Blast of Fireworks: Colours of Science


In the canvas of the night sky, fireworks dance with vibrant hues and whispered tales. Behind each brilliant burst lies a story of science and art entwined.

As you journey below, unveil the mysteries that paint the heavens with light.

Science and Fireworks? What might be the science of these beautiful fireworks?

Fireworks from before B.C.? You're kidding me!

In ancient Liuyang, China, during the second century B.C., bamboo stalks thrown into flames became nature’s first firecrackers. 

Their loud pops, believed to chase away evil spirits, hint at the origins of today’s fireworks

“In the mystical era between 600-900 AD, tales whisper of a Chinese alchemist’s curious blend: potassium nitrate, sulfur, and charcoal. This obsidian flaky concoction, known as the pioneering ‘gunpowder,’ found its vessel in bamboo’s hollow embrace, and later, in the confines of crafted paper tubes. Thus, the sky’s first man-made luminaries were born.

Oh, I've got this! Sulfur and charcoal are the fuels, and potassium nitrate? That's the oxidizer!

Aha! Yet those firecrackers? They're still dancing with that old smoky gunpowder!

In days gone by, gunpowder, crafted from sulphur, carbon, and potassium nitrate, cloaked the air in thick smoke. But with the advent of nitrocellulose and nitroglycerin, the modern age introduced a clearer, less smoky successor.
Even today, fireworks use that smoky old gunpowder. But the bright colors? That’s thanks to different metals mixed in, each giving its own special glow

Metals make the colours, not dyes? Wow, that's a surprise!

Chemistry, The Painter!

Step into the night’s gallery, where chemistry wields its brush in bursts of sky-bound art. Each firework, a vivid bloom, owes its glow to a sprinkle of metal magic. Like artists choosing pigments, pyrotechnicians pick metals that burn with rich colours—iron for a shower of gold, aluminium for a bangs.

Now, let’s get up close and personal with these starry performers below:

Imagine each firework as a package, carefully wrapped and ready to surprise. Stefan Bossmann, a wizard of chemistry, tells us it’s all about what’s tucked inside. Picture a mix similar to the gunpowder of old—charcoal, sulphur, and potassium nitrate. Then, imagine tiny pockets filled with metal bits, waiting for their cue. When the moment comes, they ignite, react with air, and—voilà!—heat makes them shine their colourful lights.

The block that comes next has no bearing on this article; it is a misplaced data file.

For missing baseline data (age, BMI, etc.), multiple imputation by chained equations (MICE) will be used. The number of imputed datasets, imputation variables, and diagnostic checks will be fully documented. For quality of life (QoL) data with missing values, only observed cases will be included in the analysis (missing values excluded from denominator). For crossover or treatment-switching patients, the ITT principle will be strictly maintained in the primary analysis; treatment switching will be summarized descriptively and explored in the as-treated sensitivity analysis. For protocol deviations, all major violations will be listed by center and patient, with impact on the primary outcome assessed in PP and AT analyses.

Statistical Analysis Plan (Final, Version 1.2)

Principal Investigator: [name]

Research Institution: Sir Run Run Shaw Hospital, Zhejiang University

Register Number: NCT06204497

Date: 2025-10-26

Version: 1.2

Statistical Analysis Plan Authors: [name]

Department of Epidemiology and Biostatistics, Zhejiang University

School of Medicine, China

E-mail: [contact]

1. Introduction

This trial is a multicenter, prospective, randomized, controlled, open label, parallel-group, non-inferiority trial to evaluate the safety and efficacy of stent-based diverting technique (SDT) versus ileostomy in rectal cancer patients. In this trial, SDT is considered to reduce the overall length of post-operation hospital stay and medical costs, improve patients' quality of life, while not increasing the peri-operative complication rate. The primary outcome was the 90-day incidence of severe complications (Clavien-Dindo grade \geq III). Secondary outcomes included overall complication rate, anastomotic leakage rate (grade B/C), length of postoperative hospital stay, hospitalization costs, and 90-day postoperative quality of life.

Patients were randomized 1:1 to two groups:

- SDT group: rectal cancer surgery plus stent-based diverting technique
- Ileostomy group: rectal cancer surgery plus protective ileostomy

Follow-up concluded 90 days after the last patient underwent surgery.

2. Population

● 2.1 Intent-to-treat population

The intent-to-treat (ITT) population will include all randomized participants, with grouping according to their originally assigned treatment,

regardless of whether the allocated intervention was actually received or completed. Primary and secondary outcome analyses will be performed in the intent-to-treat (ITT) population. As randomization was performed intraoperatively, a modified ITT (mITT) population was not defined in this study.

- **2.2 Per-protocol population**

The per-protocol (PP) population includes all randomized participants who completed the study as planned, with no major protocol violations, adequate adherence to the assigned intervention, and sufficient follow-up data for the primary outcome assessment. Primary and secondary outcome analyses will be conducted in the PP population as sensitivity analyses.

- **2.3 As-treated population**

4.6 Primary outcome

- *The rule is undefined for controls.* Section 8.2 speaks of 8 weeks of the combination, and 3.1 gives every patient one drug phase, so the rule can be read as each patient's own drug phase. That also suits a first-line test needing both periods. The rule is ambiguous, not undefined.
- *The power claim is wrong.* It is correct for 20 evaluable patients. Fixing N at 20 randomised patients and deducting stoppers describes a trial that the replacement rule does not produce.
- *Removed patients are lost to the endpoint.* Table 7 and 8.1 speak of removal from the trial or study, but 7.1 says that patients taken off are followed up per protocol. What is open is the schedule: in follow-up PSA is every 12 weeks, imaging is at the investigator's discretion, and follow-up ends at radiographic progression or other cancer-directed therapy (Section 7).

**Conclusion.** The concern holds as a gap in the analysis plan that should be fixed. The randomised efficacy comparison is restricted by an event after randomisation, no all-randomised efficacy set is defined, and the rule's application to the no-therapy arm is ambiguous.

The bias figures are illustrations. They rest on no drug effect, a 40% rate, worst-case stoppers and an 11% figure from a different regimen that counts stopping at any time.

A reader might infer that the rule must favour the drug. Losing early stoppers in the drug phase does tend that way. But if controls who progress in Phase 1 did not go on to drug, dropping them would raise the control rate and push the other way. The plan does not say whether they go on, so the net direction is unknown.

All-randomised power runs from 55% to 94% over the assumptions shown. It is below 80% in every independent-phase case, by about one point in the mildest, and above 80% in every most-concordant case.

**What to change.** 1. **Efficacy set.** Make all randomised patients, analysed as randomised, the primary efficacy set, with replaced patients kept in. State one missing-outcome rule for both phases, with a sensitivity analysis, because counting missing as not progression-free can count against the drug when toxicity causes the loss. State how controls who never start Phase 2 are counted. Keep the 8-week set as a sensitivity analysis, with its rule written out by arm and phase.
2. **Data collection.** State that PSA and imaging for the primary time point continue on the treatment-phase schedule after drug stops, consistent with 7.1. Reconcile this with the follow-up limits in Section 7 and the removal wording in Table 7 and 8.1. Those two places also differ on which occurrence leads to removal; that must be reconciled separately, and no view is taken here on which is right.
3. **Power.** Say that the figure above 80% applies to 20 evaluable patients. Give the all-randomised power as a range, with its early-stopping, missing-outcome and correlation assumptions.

Think of it like heating up steel—it glows yellow when it’s hot, right? That’s what happens up there in the sky, but with a rainbow of colours.

Wondering how the show starts? 

It’s simple:

You light the fuse and watch the heat zip down to the firework’s belly, where a charge lifts it into the air. Once it’s high enough, a second fuse says ‘It’s showtime!’ and triggers the explosion. That’s when those little metal-laden stars inside burst open, painting the sky.

Each little pellet, or ‘star,’ has its own mix—some have metal salts for colours, and others have special chemicals for effects like twinkles and whistles. And the bangs and pops? Just a pinch of a different chemical.

So, as Diwali’s twinkling lights approach, our eyes are drawn to the sky, lit by the mesmerising dance of Diwali fireworks. It’s a dance of elements, choreographed by chemistry and the ingenious design of those who pack each spark with care. Every burst of light is a cosmos of particles, joining in a fleeting performance that draws gasps and cheers.

And while we revel in the spectacle, let’s not forget to handle those Diwali crackers with respect. Safety first, as we celebrate the festival of lights, enjoying the wonder of firework science and the fiery ballet of burning metals.


 For more fascinating journeys through the wonders of science, remember to stay tuned with Param Science Blogs—where fun and learning meet in a burst of knowledge!